Nature, it turns out, actually adores a vacuum. So, early in the pandemic, when stay-at-home orders forced Coloradans to retreat inside, flora and fauna filled the city streets. Birdsong grew more distinct. Coyotes ran through neighborhoods. Car traffic stopped (or at least thinned). “For the first time human noise was low enough that researchers could hear the inner machinations of the Earth,” Denver artist Kalliopi Monoyios says. “I thought: This is incredible.

Inspired, Monoyios and fellow local artist Anna Kaye began planning what would become LandMark, an outdoor exhibition opening in Arvada and Lakewood this month. The show celebrates and investigates different aspects of the natural world with nature-themed work from two dozen local sculptors, photographers, and mixed-media artists in parks in the two suburbs.

“Shelter” (pictured above), for example, is a 10-foot-tall, nestlike structure composed of thousands of woven willow branches. While its maker, Denver artist Eileen Roscina, started work on the piece before the pandemic, she became intrigued by the concept of home as both comforting and constrictive during COVID-19. The light emanating from within, combined with its inviting natural material, elicits a feeling of safety. At the same time, the monolith’s hulking size and unwieldy shape are forbidding. “Like it’s a cage,” Roscina says.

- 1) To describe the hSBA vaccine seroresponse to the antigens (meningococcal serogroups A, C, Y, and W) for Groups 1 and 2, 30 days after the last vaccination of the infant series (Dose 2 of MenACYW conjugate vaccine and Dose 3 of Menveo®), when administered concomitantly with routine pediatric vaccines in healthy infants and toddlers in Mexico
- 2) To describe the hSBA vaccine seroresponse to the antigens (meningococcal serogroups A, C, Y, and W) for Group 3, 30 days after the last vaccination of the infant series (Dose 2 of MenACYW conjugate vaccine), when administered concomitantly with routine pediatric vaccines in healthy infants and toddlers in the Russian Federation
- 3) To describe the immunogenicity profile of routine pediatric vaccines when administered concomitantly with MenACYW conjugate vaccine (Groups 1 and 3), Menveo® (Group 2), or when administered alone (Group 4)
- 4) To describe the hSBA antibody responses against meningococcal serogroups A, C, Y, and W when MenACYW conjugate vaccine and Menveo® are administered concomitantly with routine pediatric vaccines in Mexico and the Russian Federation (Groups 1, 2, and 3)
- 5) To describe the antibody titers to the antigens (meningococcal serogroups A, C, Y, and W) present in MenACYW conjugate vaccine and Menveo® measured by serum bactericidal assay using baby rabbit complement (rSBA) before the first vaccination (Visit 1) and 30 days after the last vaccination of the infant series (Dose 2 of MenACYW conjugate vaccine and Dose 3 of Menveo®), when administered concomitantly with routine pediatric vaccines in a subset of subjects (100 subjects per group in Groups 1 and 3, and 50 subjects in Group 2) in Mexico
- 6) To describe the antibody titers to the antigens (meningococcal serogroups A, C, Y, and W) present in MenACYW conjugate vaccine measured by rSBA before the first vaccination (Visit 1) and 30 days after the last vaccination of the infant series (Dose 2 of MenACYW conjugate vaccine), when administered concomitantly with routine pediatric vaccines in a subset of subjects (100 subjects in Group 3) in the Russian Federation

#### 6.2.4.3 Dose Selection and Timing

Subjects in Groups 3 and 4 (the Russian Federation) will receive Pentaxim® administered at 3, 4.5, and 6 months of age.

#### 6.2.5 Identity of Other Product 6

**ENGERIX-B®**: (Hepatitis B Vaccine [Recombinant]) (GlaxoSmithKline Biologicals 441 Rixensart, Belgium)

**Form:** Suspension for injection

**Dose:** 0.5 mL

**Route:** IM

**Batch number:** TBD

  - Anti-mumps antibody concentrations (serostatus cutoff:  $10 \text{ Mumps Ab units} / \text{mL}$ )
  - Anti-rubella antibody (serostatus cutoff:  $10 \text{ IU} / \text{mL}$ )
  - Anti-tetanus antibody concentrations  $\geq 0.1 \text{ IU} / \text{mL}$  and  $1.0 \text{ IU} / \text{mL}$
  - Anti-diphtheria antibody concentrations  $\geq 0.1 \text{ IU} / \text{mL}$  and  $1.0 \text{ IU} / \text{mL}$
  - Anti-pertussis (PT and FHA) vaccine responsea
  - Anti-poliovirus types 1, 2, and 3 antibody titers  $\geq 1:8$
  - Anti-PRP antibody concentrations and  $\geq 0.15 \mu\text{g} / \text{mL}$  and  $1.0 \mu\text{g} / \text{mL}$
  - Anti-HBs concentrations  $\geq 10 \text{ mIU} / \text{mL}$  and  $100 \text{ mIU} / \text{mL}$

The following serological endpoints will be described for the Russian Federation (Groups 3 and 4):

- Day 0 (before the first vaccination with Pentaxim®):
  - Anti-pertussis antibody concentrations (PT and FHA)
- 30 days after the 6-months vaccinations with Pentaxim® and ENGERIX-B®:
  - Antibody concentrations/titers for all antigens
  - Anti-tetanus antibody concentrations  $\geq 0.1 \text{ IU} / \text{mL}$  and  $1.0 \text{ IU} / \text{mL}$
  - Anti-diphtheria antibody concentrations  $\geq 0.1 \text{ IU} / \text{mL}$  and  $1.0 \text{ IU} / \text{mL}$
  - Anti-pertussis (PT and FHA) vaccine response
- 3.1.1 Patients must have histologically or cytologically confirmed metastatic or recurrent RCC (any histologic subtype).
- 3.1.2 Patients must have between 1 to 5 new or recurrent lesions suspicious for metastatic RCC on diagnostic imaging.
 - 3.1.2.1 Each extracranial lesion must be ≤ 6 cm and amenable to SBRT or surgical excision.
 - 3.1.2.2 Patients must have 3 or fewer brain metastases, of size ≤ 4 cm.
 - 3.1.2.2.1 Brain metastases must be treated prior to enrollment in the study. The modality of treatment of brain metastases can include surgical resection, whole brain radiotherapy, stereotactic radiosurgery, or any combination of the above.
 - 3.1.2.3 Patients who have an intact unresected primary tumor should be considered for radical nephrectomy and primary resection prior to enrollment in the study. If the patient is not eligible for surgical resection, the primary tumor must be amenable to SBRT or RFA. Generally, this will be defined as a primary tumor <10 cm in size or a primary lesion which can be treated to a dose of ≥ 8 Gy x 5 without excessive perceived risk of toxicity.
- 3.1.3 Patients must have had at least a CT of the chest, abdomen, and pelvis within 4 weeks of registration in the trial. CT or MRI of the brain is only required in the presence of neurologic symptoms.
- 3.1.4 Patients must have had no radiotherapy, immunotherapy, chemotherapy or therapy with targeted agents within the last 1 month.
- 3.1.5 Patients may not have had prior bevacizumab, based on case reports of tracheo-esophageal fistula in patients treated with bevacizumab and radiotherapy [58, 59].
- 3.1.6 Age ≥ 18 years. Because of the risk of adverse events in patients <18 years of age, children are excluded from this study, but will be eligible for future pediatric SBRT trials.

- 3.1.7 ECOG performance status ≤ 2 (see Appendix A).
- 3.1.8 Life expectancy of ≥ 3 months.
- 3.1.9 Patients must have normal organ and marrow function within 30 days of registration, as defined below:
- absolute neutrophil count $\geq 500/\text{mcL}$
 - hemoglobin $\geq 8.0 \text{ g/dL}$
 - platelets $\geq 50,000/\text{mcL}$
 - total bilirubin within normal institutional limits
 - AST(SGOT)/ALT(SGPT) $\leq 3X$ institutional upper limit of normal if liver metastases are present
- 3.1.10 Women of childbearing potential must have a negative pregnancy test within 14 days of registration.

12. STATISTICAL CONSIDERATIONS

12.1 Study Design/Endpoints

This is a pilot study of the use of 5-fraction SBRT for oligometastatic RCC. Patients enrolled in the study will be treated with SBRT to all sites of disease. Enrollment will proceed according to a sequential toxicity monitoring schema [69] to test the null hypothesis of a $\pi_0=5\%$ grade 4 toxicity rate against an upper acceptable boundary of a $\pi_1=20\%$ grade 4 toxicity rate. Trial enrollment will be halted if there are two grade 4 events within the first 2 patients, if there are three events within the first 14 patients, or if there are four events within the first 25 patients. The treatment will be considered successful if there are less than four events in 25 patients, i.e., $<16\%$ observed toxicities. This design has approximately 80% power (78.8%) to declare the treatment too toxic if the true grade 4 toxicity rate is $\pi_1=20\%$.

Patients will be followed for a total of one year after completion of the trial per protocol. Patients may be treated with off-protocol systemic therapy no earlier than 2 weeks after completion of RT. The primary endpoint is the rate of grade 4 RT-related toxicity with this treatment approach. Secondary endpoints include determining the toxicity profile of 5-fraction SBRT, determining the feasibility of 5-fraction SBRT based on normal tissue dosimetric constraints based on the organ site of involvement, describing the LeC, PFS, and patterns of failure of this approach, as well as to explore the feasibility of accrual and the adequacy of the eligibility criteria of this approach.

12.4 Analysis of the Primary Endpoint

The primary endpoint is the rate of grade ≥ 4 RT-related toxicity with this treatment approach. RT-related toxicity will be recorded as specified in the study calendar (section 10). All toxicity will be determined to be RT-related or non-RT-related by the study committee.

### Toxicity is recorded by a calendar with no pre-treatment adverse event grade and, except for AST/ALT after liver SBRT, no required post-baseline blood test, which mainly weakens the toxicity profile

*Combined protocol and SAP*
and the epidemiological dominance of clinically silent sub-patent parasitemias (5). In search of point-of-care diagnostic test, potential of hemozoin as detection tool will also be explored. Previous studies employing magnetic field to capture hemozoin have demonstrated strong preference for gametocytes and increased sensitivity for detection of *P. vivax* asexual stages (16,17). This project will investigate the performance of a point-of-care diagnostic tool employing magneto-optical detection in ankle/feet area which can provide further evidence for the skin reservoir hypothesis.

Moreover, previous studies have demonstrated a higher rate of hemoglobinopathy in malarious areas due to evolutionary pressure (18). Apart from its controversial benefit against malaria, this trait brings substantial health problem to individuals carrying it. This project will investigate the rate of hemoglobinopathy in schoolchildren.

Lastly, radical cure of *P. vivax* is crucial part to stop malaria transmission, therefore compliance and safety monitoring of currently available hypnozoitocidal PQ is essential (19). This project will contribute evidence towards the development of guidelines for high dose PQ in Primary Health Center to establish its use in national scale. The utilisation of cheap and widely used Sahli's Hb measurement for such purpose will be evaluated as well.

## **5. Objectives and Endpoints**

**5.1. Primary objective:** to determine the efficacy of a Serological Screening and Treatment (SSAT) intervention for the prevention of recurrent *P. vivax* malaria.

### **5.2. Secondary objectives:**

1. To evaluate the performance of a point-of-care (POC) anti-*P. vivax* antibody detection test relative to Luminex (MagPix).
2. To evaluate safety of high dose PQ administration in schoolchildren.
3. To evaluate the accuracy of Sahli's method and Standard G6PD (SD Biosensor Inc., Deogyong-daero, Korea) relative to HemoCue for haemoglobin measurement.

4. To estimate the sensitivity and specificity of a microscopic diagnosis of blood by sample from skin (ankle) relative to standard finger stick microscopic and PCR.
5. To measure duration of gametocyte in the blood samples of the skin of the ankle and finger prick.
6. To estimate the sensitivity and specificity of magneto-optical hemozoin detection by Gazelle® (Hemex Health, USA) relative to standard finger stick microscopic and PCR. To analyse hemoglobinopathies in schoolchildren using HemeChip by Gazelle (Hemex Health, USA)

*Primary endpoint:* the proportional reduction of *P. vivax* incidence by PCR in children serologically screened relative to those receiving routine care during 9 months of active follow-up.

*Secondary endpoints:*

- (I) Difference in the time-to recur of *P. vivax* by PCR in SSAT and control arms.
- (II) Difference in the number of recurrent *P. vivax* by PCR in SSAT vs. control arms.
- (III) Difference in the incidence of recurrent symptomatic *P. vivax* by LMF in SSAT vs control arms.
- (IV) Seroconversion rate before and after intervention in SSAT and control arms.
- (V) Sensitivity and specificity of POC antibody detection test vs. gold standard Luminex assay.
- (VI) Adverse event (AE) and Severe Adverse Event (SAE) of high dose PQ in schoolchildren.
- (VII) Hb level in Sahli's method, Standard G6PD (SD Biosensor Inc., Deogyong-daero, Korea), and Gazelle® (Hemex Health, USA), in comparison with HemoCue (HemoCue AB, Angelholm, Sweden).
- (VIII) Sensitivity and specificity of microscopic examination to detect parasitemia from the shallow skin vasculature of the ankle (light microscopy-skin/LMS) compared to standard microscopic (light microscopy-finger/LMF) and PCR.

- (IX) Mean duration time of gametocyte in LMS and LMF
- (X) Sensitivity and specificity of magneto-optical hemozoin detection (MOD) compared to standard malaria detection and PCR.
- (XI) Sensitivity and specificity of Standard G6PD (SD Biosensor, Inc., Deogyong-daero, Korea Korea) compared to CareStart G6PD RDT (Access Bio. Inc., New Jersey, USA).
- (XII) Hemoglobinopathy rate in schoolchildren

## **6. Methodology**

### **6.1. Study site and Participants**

Eileen Roscina. Photo courtesy of the Denver Art Museum

The six-month-long Lakewood portion of LandMark begins April 18, and will include a totemlike structure, by Jaime Molina, that conveys nostalgia at Bear Creek Greenbelt Park; 3D ceramic ice chunks modeled from a disappearing glacier, by Mia Mulvey, at Coyote Gulch Park; and a “tree” built from wood charred by this past summer’s Colorado wildfires, by Tobias Fike, at Chester-Portsmouth Park. The Arvada exhibition starts on April 22, Earth Day (though some of its artists won’t unveil their pieces until June), and will remain in place for three years.

“Shelter” will reside at Kendrick Lake Park in Lakewood, where Roscina hopes passersby will mark its incongruity among the trees and xeriscaped garden and consider its meaning. After that, she’s curious to witness the ultimate muse, Mother Earth, respond to the piece. “I wonder if nature will start to take over,” Roscina says, “or if a bird might be tempted to move in.”